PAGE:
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The Conversation

  • Written by Andy Fuller, Honorary Fellow, Asia Institute, University of Melbourne
The Commonwealth Games are an opportunity to face up to the history of colonialism

Every day, thousands of runners run around The Tan track at the perimeter of Melbourne’s Botanical Gardens. Many do not realise they pass a boulder inscribed with the Aboriginal flag and a statement about the remains buried beneath. This site of recreation and picnicking was the centre of protests held throughout the 2006 Commonwealth Games.

Sport has long been a field in which Indigenous Australians have excelled, gained fame, and protested against discrimination. Cathy Freeman’s 400m in the Sydney Olympics was proclaimed as a moment that aided “reconciliation”. The on-field protests of AFL players Nicky Winmar and Adam Goodes, however, point to the ongoing presence of racism within Australian society.

The Gold Coast Commonwealth Games present yet another moment in which Australian society has to face up to, and question, the history of British colonialism.

Read more: Why sport hasn't made much progress on LGBTI+ rights since the Sochi Olympics

The 60-day long camp in Melbourne’s Botanical Gardens was known as “Camp Sovereignty”, and its organisers, Robbie Thorpe and Gary Foley among them, popularised the term “Stolen Wealth” to refer to the Games.

Leading up to the 2006 Games, the mainstream media was largely dismissive of “Aboriginal agitators”, yet, as this year’s Invasion Day protests have shown, such interests are hardly peripheral or limited to an extreme minority.

Activists at the upcoming games intend to drop “truth bombs”:

The purpose of the protests has always been about getting our voices heard with a message that our land which you call Australia is Aboriginal land.

Read more: The Commonwealth Games of exclusion: what are authorities so afraid of?

The holding of mega-sporting events present an opportunity for city re-branding and to act as a “signal” directed at both local and global audiences.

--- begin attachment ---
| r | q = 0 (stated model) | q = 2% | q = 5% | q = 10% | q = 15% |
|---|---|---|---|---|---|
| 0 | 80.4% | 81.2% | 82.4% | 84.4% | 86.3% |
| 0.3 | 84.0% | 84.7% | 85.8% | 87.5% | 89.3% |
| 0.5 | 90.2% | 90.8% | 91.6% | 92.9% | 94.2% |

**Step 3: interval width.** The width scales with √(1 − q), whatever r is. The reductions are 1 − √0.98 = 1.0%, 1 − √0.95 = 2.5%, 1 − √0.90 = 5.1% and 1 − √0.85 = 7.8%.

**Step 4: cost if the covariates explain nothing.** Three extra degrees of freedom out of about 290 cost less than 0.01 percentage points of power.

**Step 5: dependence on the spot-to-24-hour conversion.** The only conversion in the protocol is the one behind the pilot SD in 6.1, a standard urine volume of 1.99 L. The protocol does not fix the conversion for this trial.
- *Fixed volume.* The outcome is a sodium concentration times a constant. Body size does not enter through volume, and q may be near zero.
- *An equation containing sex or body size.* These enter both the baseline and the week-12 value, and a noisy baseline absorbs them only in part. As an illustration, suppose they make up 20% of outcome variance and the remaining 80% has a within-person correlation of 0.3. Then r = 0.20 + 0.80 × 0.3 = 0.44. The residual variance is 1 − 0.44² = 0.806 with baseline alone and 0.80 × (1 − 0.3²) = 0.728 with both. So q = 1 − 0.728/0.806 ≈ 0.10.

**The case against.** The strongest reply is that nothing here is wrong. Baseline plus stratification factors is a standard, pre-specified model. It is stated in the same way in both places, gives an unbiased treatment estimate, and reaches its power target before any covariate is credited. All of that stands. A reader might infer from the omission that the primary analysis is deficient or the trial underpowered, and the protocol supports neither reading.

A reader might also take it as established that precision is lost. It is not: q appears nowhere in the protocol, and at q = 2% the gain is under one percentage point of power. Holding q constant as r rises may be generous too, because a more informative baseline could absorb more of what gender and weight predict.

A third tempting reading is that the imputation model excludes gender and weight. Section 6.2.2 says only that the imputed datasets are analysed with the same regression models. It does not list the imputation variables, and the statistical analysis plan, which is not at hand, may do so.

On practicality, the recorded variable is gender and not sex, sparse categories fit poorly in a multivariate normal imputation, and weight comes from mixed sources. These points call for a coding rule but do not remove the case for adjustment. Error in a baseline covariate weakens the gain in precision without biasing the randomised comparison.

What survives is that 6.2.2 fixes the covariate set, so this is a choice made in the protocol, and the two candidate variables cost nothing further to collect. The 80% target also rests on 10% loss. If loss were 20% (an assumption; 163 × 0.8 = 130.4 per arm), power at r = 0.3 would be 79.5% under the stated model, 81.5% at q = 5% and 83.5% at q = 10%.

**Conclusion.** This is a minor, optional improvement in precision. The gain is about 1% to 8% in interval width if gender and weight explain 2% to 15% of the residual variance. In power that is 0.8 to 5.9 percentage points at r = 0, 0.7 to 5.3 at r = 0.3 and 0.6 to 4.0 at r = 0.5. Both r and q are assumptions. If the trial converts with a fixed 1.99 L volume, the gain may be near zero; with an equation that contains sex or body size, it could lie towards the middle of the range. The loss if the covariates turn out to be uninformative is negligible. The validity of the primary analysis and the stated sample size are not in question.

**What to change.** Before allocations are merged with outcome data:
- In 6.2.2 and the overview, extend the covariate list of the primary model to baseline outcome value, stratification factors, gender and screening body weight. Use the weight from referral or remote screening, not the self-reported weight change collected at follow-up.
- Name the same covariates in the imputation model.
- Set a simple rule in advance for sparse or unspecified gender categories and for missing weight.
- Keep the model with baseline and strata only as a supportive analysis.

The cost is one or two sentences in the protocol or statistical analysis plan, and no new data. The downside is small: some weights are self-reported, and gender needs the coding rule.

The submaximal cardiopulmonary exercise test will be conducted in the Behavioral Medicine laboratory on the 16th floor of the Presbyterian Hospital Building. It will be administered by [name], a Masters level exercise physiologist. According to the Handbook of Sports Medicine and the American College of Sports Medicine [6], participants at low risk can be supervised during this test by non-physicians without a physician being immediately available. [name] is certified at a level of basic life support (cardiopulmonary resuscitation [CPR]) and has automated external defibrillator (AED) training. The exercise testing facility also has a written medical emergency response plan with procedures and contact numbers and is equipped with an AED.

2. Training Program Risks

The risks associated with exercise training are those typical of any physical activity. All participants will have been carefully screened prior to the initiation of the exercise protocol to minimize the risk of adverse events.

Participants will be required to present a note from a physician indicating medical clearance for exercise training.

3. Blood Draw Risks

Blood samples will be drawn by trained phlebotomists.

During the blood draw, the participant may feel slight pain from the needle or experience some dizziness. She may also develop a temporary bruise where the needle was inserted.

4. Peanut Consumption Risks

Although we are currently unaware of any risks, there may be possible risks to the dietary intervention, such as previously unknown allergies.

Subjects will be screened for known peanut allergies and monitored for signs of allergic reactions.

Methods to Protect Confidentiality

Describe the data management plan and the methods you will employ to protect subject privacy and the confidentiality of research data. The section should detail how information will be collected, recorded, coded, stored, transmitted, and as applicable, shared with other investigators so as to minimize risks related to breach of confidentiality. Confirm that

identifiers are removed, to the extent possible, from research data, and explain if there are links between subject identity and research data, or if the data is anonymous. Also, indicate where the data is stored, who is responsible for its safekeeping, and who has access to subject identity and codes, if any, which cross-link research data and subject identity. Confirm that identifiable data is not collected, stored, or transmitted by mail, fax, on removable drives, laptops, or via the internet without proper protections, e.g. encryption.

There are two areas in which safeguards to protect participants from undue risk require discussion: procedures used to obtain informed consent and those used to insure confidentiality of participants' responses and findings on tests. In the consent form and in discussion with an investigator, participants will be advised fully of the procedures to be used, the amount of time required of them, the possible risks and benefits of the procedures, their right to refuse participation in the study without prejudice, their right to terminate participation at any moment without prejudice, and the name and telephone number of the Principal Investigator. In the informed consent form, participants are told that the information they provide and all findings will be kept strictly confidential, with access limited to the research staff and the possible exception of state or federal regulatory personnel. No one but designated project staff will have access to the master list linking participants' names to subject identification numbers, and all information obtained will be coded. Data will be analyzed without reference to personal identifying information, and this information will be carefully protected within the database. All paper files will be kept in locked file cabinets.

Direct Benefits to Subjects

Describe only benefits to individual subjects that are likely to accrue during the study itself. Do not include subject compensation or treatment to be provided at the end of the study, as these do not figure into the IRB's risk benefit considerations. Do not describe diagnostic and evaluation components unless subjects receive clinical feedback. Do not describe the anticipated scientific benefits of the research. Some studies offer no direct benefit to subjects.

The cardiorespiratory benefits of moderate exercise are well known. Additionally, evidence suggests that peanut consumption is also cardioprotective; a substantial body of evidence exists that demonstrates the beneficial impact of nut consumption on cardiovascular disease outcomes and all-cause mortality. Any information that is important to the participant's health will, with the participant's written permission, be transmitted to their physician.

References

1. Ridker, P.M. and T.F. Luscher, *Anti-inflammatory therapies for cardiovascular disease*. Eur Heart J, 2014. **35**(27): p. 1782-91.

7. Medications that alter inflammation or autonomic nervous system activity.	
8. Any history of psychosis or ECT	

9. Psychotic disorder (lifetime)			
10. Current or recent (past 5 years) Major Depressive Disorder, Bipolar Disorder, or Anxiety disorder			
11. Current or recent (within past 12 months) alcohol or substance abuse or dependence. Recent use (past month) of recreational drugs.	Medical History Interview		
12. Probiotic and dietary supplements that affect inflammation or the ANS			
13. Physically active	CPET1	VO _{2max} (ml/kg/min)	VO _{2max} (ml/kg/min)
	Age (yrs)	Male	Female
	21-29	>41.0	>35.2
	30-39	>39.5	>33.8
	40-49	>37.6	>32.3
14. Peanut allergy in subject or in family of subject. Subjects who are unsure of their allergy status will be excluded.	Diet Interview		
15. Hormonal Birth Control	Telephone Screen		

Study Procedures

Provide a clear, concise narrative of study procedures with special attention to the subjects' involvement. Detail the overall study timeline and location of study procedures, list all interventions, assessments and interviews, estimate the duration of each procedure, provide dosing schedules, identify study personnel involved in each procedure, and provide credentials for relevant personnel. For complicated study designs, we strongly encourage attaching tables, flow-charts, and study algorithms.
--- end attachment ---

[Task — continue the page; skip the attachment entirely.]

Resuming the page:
The founding of the Commonwealth Games (originally the British Empire Games) was an effort “to maintain imperial prestige and cement cultural bonds”. That the Commonwealth Games remain relevant in Australian political and sporting culture, suggests that the games have a purpose other than just endorsing “imperial prestige”.

The Gold Coast exemplifies our imagined ideals and way of life. According to the organisers:

…the beach is the last, perhaps the only truly democratic space we have where everyone exists together – interdependent, connected yet highly individual.

The Cronulla Riots of 2005 are clearly ancient history.

The lead up to the 2006 Commonwealth Games was marked by cynicism and scepticism that holding such an event would be worth the trouble.

The Games, albeit on a smaller scale than Sydney’s feel-good fuelled Olympics, however, were another instalment of the Victorian government’s efforts at establishing the city as the sports capital of the world – complemented by a thriving cultural life.

The Melbourne Games showed that the city prioritised its branding and image as a sports city, rather than a city that had come to terms with its Indigenous history and that was inclusive of a range of dissenting voices.

That there may be ethical, ideological or cultural problems with celebrating being a part of the Commonwealth/Stolen Wealth was hardly a concern for organisers.

The thin veneer of Aboriginal authenticity and endorsement was questioned by contributors to papers such as the Koori Mail which revealed the misappropriation of cultural knowledge in the use of the possum skin cloaks at the opening and closing ceremonies.

Australian athletes do not need to leave the country in order to participate in mega-sporting events held in countries with problematic human rights records. The 1982 Games in Brisbane were one such occasion where activists were able to highlight the hostile conditions of Queensland and to assert a stronger Aboriginal voice in mainstream Australian politics.

The Brisbane protests of 1982 came after the Freedom Ride (1965), protests against the Springbok rugby tour (1971) and the foundation of the Tent Embassy (1972). The Black Protest Committee wrote at the time:

Black Australia has to take the initiative for her own survival. The Brisbane Games provide us with an opportunity to expose the racism of Australia to the rest of the world.

Indigenous interests and politics are given short shrift when many stand to benefit from the pomp and ceremony of an anachronistic, imperialist and self-aggrandising sporting spectacle. The Games are not only this, but also an essential part of the plans of medium-sized cities to position themselves in the global city context.

The “truth bombs” of activists protesting against the Gold Coast Commonwealth/Stolen Wealth Games will barely register within the hype of “celebration capitalism” that sees laws passed in order to maintain order and silence dissent.

The dubious politics of the Games and the gratuitous fawning over Australia’s place in the “Commonwealth” is only part of the broader scheme of the reasons for hosting the games.

Authors: Andy Fuller, Honorary Fellow, Asia Institute, University of Melbourne

Read more http://theconversation.com/the-commonwealth-games-are-an-opportunity-to-face-up-to-the-history-of-colonialism-93752

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